Science fiction style robots like Star Wars' R2-D2 or the NS-5 model in I, Robot firmly belong into the realm of Hollywood - and so do "nanobots" a la Michael Crichton's Prey. Staying with both feet firmly on scientific ground, robotics can be defined as the theory and application of robots, a completely self-contained electronic, electric, or mechanical device, to such activities as manufacturing. Scale that robot down to a few billionth of a meter and you are talking nanotechnology robotics; nanorobotics in short. The field of nanorobotics brings together several disciplines, including nanofabrication processes used for producing nanoscale robots, nanoactuators, nanosensors, and physical modeling at nanoscales. Nanorobotic manipulation technologies, including the assembly of nanometer-sized parts, the manipulation of biological cells or molecules, and the types of robots used to perform these tasks also form a component of nanorobotics. Nanorobotics might one day even lead to the holy grail of nanotechnology where automated and self-contained molecular assemblers not only are capable of building complex molecules but build copies of themselves - "self-replication" - or even complete everyday products (this vision is nicely illustrated in the clip "Productive Nanosystems: From Molecules to Superproducts"). Whether this will ever happen is hotly debated - to understand where both sides stand, read the famous 2003 debate where Drexler and Smalley make the case for and against molecular assemblers. Today's nanorobotics research deals with more mundane issues such as how to build nanoscale motors and simple nanomanipulators.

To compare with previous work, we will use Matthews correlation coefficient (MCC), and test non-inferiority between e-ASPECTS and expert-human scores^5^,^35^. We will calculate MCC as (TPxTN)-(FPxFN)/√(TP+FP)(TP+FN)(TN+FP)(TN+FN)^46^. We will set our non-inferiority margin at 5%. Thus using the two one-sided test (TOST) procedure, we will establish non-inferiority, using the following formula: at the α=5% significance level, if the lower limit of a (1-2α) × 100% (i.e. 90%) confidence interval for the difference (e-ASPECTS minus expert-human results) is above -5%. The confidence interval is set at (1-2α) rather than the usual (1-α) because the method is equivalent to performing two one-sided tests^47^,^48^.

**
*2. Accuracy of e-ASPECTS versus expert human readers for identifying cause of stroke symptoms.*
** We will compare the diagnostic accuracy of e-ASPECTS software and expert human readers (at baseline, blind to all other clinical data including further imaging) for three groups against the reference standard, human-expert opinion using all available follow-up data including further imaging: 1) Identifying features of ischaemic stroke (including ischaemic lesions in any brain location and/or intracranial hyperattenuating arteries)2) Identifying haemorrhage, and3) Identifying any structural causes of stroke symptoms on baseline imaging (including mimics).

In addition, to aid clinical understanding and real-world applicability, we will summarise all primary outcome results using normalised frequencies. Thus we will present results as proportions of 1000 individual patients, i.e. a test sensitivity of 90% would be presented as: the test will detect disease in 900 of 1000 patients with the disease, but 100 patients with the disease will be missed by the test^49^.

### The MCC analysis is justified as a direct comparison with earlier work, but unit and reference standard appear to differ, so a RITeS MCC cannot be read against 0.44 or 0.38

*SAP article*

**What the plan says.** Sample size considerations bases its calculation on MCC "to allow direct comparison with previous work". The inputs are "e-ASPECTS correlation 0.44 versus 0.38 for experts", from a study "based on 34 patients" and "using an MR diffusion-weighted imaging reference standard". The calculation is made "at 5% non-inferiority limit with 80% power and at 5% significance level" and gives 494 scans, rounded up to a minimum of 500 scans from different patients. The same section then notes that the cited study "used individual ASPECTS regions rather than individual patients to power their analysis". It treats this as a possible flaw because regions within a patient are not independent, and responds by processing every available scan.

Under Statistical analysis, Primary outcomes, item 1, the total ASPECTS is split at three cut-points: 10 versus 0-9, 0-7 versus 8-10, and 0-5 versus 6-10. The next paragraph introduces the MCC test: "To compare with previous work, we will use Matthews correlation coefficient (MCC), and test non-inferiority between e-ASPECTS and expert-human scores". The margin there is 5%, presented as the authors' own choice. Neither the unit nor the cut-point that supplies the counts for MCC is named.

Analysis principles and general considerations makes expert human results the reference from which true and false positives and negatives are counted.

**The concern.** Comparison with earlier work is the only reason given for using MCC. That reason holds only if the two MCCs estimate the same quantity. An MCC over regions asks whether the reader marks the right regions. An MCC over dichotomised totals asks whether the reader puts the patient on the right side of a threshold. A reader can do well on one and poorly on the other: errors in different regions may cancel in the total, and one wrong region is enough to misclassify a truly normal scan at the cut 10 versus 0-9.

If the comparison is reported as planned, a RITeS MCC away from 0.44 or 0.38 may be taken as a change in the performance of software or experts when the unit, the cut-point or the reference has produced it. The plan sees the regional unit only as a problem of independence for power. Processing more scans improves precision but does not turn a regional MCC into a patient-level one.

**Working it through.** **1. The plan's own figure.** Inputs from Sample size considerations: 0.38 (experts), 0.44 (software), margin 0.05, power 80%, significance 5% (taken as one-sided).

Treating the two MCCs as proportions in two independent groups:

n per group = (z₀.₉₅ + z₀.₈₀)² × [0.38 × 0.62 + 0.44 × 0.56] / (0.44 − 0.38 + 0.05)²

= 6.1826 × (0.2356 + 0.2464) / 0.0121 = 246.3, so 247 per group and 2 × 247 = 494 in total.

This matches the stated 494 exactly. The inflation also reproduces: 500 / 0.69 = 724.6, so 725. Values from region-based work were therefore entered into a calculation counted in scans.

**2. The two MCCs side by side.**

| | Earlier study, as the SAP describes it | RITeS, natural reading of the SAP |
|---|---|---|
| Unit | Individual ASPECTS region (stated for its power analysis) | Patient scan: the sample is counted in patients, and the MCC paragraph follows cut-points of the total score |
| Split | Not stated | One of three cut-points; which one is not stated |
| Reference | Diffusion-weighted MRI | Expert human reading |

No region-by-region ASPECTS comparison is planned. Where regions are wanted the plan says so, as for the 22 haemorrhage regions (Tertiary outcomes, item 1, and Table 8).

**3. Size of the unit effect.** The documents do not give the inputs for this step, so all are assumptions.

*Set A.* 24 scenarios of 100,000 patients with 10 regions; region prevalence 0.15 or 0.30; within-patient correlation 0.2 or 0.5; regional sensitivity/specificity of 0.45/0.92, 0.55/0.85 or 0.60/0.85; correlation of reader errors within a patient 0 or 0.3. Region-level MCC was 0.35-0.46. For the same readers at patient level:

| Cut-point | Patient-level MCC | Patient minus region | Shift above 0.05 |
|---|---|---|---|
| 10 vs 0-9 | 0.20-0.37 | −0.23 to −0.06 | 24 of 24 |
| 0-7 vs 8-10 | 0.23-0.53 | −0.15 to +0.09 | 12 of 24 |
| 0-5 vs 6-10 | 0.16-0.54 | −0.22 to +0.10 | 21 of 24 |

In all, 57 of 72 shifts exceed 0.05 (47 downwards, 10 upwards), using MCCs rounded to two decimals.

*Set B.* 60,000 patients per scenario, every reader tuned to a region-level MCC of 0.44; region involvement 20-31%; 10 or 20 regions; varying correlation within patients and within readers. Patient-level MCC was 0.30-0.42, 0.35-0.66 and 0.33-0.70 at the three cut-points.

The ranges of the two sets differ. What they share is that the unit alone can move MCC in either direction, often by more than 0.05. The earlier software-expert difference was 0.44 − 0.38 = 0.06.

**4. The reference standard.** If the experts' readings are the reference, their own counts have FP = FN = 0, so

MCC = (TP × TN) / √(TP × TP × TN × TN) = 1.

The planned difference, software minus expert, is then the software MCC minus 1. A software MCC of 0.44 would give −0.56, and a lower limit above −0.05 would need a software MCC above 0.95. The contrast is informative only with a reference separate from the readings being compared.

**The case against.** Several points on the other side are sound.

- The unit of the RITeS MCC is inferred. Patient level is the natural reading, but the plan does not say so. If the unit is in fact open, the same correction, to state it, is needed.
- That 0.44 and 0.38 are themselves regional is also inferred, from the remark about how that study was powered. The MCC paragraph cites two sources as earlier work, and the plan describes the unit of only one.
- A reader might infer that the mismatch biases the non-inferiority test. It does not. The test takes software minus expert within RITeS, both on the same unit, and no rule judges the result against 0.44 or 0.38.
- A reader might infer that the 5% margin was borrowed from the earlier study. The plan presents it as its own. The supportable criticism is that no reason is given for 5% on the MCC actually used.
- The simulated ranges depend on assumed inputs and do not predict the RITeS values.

Apr 5th, 2007
The invention of the wheel was one of the most significant events in human history. It has been at the origin of major scientific and technological developments: from the creation of astronomical clocks or calculating machines to motor-drawn vehicles and other motor cars. At the molecular scale, the smallest at which a wheel can be created, it represents a major challenge for chemists and physicists. For years, scientists have been working on the design of molecular machines equipped with wheels. After observing the random rotation of a flat molecular wheel in 1998, designing and synthesizing a mono-molecular wheelbarrow in 2003 and then synthesizing a molecular motor in 2005, a European group of researchers managed to operate the first molecular rack with a pinion of 1.2 nm in diameter. They controlled the rotation of a 0.7 nm diameter wheel attached to a 0.6 nm-long axle in a molecule. This molecular 'wheel' could revolutionize machinery built at the nanoscale. Nanowheel rotation has been claimed before, but never shown directly.